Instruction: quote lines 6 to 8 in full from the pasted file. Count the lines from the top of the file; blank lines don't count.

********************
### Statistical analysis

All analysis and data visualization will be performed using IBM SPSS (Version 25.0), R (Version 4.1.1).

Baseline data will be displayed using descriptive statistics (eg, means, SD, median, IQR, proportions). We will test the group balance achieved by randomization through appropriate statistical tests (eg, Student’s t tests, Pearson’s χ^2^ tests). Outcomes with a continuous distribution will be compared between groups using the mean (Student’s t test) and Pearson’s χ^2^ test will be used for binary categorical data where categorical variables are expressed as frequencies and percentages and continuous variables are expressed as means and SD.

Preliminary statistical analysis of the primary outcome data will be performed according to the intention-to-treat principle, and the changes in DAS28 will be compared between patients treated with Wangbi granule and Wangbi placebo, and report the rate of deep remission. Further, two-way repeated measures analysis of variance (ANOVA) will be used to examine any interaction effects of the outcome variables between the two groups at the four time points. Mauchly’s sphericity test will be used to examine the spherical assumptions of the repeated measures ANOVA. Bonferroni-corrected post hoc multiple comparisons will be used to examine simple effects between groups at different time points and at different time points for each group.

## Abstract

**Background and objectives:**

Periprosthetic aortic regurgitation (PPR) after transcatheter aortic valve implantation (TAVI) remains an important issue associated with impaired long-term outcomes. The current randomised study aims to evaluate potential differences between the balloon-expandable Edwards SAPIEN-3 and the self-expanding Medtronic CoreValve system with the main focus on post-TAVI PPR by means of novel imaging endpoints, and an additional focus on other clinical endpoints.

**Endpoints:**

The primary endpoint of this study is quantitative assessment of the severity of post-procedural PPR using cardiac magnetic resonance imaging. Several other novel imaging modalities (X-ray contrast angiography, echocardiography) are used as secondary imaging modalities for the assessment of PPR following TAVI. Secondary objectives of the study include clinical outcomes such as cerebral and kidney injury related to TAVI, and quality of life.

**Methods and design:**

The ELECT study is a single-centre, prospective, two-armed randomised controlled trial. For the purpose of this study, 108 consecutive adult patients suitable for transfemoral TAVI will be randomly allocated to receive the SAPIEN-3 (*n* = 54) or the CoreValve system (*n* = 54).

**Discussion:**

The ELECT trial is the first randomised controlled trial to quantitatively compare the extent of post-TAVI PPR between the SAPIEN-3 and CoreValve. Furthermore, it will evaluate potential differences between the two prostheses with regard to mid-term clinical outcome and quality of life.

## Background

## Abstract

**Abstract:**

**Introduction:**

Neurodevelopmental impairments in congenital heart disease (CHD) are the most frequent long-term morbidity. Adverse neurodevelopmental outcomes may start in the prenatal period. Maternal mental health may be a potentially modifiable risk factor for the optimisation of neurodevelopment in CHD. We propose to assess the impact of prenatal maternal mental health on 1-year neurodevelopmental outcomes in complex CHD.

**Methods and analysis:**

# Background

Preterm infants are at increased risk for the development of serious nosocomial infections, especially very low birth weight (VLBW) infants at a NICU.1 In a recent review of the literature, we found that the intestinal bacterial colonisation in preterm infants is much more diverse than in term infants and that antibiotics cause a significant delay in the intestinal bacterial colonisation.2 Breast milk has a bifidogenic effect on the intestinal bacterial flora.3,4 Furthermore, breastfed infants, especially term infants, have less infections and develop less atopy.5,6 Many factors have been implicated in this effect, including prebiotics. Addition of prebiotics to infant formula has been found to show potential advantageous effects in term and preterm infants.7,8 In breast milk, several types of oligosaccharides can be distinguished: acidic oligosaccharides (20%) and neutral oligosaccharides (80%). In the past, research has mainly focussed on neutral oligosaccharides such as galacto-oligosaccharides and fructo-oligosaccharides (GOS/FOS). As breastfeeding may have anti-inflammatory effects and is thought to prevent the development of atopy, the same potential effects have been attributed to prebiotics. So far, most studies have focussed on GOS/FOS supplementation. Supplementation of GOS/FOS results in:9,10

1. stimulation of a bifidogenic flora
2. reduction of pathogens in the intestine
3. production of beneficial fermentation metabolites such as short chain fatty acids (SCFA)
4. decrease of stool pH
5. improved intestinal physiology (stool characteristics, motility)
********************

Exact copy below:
**Background and objectives:**

Periprosthetic aortic regurgitation (PPR) after transcatheter aortic valve implantation (TAVI) remains an important issue associated with impaired long-term outcomes. The current randomised study aims to evaluate potential differences between the balloon-expandable Edwards SAPIEN-3 and the self-expanding Medtronic CoreValve system with the main focus on post-TAVI PPR by means of novel imaging endpoints, and an additional focus on other clinical endpoints.

**Endpoints:**